• Scapula.The scapula is a triangular bone that lies in the upper part of the back
  • Humerus.—The humerus is the longest bone of the upper extremity and is often called the arm bone It articulates with the pectoral girdle to form the shoulder joint, and with the bones of the forearm to form the elbow
  • Radius and Ulna.—When the arm is in the anatomical position with the palm turned forward, the radius is on the lateral (thumb) side and the ulna is on the medial (little finger) side of the forearm
  • Carpal.There are eight carpal bones, arranged in two rows, forming the wrist. Metacarpal.The metacarpal bones are in the palm
  • Phalanges.The small bones of the fingers are called phalanges, and each one of these bones is called a phalanx. Each finger has three phalanges, except the thumb (which has two)
LOWER EXTREMITY.—The lower extremity includes the bones of the hip (pelvic girdle), thigh, leg, ankle, and foot
  • Pelvic bones.— Commonly known as the hip, is a large, irregularly shaped bone composed of three parts: the ilium, ischium, and pubis
  • Femur.The femur, or thigh bone, is the longest bone in the body (fig. 1-24).
  • Patella.The patella is a small oval-shaped bone overlying the knee joint. It is enclosed within the tendon of the quadriceps muscle of the thigh.
  • Tibia.The tibia, or shin bone, is the larger of the two leg bones and lies at the medial side.
  • Fibula.The fibula, the smaller of the two leg bones, is located on the lateral side of the leg, parallel to the tibia.
  • Tarsus.—The tarsus, or ankle, is formed by seven tarsal bones
  • Metatarsus.—The sole and instep of the foot is called the metatarsus and is made up of five metatarsal bones
  • The phalanges are the bones of the toes and are similar in number, structure, and arrangement to the bones of the fingers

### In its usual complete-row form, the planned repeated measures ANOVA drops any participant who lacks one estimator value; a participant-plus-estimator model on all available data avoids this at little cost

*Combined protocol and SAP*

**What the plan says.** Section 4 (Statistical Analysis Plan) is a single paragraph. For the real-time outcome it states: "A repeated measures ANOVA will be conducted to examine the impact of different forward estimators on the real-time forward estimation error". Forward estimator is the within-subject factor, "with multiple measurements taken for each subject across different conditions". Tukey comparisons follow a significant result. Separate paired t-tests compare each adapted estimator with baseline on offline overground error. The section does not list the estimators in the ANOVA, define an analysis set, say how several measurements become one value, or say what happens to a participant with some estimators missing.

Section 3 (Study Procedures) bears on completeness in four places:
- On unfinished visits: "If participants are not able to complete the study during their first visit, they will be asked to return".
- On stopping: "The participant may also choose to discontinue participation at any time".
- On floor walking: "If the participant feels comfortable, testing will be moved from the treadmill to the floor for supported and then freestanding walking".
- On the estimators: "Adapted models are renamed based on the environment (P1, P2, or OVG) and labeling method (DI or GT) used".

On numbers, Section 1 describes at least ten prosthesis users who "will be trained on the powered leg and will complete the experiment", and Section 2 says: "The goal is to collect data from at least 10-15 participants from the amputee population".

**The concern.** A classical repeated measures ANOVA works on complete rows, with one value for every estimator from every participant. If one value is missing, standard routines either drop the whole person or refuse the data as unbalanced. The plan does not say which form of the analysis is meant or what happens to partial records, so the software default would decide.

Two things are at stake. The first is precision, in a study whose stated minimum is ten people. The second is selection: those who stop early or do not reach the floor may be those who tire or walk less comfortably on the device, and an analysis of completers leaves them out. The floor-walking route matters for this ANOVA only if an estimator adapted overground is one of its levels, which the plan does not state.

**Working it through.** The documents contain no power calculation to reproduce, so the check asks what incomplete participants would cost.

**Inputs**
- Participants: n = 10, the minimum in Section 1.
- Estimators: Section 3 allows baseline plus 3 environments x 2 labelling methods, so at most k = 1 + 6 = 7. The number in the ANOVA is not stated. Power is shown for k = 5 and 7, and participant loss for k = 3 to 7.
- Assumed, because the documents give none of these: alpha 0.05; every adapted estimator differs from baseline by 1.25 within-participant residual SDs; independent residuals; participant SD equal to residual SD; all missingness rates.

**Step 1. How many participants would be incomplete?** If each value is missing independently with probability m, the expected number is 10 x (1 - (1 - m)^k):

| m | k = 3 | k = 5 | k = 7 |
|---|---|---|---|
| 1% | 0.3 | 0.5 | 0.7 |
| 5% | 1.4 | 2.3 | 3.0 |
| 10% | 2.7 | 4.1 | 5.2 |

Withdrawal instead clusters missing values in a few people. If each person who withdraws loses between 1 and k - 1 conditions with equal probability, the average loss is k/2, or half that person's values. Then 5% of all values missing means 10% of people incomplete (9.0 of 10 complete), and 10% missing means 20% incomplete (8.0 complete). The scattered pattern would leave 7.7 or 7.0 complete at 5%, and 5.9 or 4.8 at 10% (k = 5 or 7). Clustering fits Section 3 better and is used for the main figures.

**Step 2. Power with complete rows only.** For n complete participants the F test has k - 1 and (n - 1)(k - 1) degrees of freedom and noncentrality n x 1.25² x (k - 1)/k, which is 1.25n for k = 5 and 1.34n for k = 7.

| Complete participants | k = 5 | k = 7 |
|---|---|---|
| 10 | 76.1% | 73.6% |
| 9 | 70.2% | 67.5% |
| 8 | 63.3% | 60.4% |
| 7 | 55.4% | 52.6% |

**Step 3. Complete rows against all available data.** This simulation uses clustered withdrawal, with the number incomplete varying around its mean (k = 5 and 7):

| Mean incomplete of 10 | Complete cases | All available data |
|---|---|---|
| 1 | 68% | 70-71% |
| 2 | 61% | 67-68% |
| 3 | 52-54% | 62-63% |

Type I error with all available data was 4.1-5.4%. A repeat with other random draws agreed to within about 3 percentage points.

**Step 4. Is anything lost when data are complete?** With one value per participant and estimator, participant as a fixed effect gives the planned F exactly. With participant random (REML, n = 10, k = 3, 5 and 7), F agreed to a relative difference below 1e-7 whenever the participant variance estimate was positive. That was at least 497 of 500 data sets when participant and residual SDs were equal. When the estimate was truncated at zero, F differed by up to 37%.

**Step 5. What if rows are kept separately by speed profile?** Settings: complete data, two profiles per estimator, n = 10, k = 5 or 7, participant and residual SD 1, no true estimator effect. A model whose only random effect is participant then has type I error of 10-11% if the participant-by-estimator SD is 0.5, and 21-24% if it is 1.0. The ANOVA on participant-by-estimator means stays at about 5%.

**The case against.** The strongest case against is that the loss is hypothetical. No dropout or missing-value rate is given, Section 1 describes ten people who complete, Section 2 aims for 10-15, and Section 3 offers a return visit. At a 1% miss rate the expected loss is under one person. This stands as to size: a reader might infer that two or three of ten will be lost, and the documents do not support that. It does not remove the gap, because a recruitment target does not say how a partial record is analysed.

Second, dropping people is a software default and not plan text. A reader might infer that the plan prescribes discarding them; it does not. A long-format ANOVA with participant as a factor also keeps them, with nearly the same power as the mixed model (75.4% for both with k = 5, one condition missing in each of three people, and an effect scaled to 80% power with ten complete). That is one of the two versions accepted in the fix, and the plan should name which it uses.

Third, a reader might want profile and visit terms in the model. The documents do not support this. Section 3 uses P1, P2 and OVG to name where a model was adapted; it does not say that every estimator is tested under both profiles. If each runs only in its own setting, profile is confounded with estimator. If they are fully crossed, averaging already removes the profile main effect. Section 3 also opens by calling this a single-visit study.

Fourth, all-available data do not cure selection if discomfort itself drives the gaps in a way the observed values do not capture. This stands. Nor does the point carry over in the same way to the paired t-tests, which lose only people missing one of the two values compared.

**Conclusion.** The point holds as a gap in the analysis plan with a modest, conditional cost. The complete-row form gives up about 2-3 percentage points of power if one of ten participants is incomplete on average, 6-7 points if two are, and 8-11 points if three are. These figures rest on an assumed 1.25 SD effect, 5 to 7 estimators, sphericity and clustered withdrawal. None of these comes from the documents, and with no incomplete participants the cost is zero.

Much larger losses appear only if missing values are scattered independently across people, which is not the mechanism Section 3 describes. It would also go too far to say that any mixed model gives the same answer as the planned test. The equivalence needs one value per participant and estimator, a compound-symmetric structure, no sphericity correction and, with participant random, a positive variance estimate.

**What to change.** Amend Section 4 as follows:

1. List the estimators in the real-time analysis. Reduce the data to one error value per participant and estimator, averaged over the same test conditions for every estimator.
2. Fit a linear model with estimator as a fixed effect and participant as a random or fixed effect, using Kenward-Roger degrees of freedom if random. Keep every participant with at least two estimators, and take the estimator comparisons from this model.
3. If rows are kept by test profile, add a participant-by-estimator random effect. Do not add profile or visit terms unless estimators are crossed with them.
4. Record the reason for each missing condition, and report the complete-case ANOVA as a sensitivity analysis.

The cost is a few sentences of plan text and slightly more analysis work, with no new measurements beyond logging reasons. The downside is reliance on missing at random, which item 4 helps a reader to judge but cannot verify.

Axial Skeleton

The human skeleton can be divided into two main parts; the first part is the axial skeleton and second part is the appendicular skeleton.
Axial Skeleton:
The axial skeleton consists of the skull, thevertebral column, and the thorax.

SKULL.— The skull is the bony structure in the head. It supports the structures of the face and forms a cavity for the brain.The skull is composed of two parts: the cranium and the mandible

Cranial Bones.—The cranium is formed by eight major bones, most of which are in pairs.
The frontal bone forms the forehead and the nasal cavity.
The parietal bones form the roof of the skull.The temporal bones help form the sides and base of the skull and also house the auditory and hearing organs.
The occipital bone forms part of the base and back of the skull, and contains a large hole called the foramen magnum
The sphenoid bone is situated on the base of the skull
The ethmoid bone is located in front of the sphenoid
Facial Bones.— : 13 immovable bones and a movable lower jawbone
The maxillary bones form the upper jaw, the anterior roof of the mouth, the floors of the orbits, and the sides and floor of the nasal cavity
The lower jawbone is called the mandible

The vertebral column consists of 24 movable or true vertebrae; the sacrum; and the coccyx or tail bone. The bodies of the vertebrae are separated from each other by intervertebral discs

The spinal column is divided into five regions in the following order:
Cervical (neck), seven vertebrae
Thoracic (chest) twelve vertebrae that articulate with the ribs
Lumbar five lumbar vertebrae located in the small of the back, these vertebrae are the larger and stronger segments of the vertebral column
Sacrum is the triangular bone immediately below the lumbar vertebrae. It is composed of five fused vertebrae The sacrum is connected on each side with the hip bone and with the coccyx to form the posterior wall of the pelvis.
Coccyx is the tailbone. It have four fused vertebrae
The skeleton of the thorax includes 12 ribs on each side articulates posteriorly with the thoracic vertebrae and the sternum in the front upper half of the chest wall.
ribs 1 to 7 are connected to the sternum' by their costal cartilages and are called true ribs
ribs 8 to 10 are termed false ribs. They join the costal cartilage immediately means of their costal cartilages.
ribs 11 and 12, which are free, are known as floating ribs.

Structure of Bones

Bones are rigid organs that are made up of two main types of bone tissue:
Compact bone makes up the dense outer layer of bones.
Spongy bone is lighter and less dense than compact bone, and is found toward the center of the bone. The tough, shiny, white membrane that covers all surfaces of bones is called the periosteum
Many bones also contain in their innermost part a soft connective tissue called bone marrow. There are two types of bone marrow: red marrow and yellow marrow. Red marrow makes blood cells. Yellow marrow consists of fat cells although it will have a different role to that of normal fat cells